[Outlook]France takes baby steps

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[Outlook]France takes baby steps

Recently, I visited Paris and stayed there for about a week. My last stay there was almost 10 years ago, but to my surprise, nothing much has changed. One of the few differences was the biking craze that Velib, a free bike rental system, has created. Bikers riding down the street along with cars were definitely a new scene in Paris.
Other than that, most things are the same as before. It still takes two to three weeks to set up telephone and broadband Internet service. If you buy furniture, you have to wait more than 10 days for it to be delivered. The floors of the cafes are still covered with ashes, despite the worldwide trend to ban smoking.
The streets are covered with canine excrement just as before. In a good way, this can be seen as an appreciation of life that runs so deep that people do not care much about changes in the world. But in a bad way, there seems to be a lack of energy in an old society.
People living in Paris said there are some changes that cannot be seen at first. Young students work hard to learn English, a very big change indeed. In fact, I saw some staff at restaurants or cafes who took orders in English. English, a universal language, has finally showed its power even in France. These changes under the surface could have led to Nicolas Sarkozy’s election victory as president, as he pledged to introduce some Anglo-Saxon models. President Sarkozy and his wife send their son, Louis, to a bilingual school where he uses both English and French.
There was another change that made me, a Korean, feel proud. In the television section at Darty, an electronics retailer, Samsung and LG products were on central display. Korean LCDs and PDPs were the most expensive ones. A clerk advised me to go for a Samsung or an LG if I wanted good quality. If I wanted something less expensive, I should choose a Sony. Ten years ago, Samsung and LG products were in a corner, covered with dust. In France, Samsung has the biggest market share in LCDs and PDPs. It has also caught up with Nokia in the cell phone market. For the French, who are known for having difficult tastes, to regard Samsung products as among the best is a big change.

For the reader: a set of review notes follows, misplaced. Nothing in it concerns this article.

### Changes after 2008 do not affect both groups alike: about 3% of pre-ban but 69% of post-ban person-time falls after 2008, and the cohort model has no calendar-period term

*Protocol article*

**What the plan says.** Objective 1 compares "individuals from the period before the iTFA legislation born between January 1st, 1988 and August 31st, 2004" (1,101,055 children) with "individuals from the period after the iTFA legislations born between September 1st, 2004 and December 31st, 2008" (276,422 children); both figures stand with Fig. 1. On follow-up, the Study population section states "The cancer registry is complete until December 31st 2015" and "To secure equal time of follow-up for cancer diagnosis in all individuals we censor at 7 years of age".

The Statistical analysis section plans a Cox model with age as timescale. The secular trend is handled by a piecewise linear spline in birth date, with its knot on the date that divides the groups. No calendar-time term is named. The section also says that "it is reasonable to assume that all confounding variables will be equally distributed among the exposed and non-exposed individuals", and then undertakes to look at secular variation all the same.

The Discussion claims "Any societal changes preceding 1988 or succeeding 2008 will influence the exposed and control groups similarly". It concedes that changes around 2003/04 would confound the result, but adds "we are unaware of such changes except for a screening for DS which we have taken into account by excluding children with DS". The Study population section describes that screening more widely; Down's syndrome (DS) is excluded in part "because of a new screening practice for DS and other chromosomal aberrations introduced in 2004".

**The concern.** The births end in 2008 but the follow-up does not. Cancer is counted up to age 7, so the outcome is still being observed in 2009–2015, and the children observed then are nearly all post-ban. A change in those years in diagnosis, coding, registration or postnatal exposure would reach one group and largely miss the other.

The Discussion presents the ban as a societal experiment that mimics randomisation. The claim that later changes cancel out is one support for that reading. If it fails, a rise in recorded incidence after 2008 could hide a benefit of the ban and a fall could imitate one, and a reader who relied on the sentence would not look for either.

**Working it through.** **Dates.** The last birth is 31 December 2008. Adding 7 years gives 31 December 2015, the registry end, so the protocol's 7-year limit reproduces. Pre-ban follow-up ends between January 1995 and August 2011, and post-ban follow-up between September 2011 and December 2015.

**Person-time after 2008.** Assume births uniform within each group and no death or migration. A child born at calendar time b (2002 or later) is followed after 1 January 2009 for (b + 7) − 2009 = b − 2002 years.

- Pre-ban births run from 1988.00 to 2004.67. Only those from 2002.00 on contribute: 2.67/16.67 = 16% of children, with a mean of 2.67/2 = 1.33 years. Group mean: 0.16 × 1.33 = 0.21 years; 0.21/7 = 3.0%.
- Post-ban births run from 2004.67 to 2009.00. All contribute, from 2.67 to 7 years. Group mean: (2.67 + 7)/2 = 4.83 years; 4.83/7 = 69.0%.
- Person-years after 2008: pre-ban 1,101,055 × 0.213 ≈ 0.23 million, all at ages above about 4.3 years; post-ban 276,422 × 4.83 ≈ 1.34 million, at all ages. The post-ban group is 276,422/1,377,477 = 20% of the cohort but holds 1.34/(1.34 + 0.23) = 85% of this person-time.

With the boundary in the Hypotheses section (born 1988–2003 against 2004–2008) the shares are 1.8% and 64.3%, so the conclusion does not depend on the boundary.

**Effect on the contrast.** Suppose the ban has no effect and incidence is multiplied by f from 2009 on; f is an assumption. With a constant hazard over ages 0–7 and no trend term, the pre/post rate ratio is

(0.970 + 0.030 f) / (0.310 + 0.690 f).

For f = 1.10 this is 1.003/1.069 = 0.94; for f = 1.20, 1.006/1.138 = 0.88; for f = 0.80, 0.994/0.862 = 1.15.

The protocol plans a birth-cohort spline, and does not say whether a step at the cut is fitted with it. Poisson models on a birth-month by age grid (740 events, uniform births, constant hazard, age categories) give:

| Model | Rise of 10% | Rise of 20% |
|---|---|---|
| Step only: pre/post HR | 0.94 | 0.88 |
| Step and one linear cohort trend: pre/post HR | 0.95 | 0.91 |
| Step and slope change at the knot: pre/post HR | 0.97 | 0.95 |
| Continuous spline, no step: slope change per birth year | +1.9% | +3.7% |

Samsung Electronics’ annual sales volume in France is $3 billion. Samsung’s local retailer in Paris has 300 employees. In terms of sales, it is among the top 150 companies in France.
President Sarkozy certainly has made changes. French newspapers are full of articles about his reform policies, day after day. The French president has started reforms in pension plans in the public sector, such as the state railway company, SNCF, and Paris’s transportation corporation, RATP. Before him, no one dared to touch this issue for fear of labor union resistance.
At the request of the business sector, Sarkozy promised to weaken civil punishment on financial crimes, such as embezzlement or misappropriation. This could be seen as a way to institutionalize lenient punishment for white-collar crimes, but this is expected to help businessmen do better in their businesses.
However, things were the same where changes were needed. Customs at Charles de Gaulle Airport is always full of people. When I was going through customs, hundreds of passengers were waiting in lines for tens of minutes. But only one counter was open. They do not seem to have the flexibility to increase or decrease counters depending on the number of passengers. While some people work, some don’t, as always.
The president of a Korean company, which is a local subsidiary in France, has not received a residence permit yet even though he has been employed there for over six months. In England, for instance, all administrative procedures would be finished within one week. But in France, the authorities take more than one year to issue the residence permit because he is in a high position.
The French people need to change their mindsets if they want to stop criticism that their country lags far behind England.

*The writer is an editorial writer and traveling correspondent of the JoongAng Ilbo.

by Bae Myung-bok
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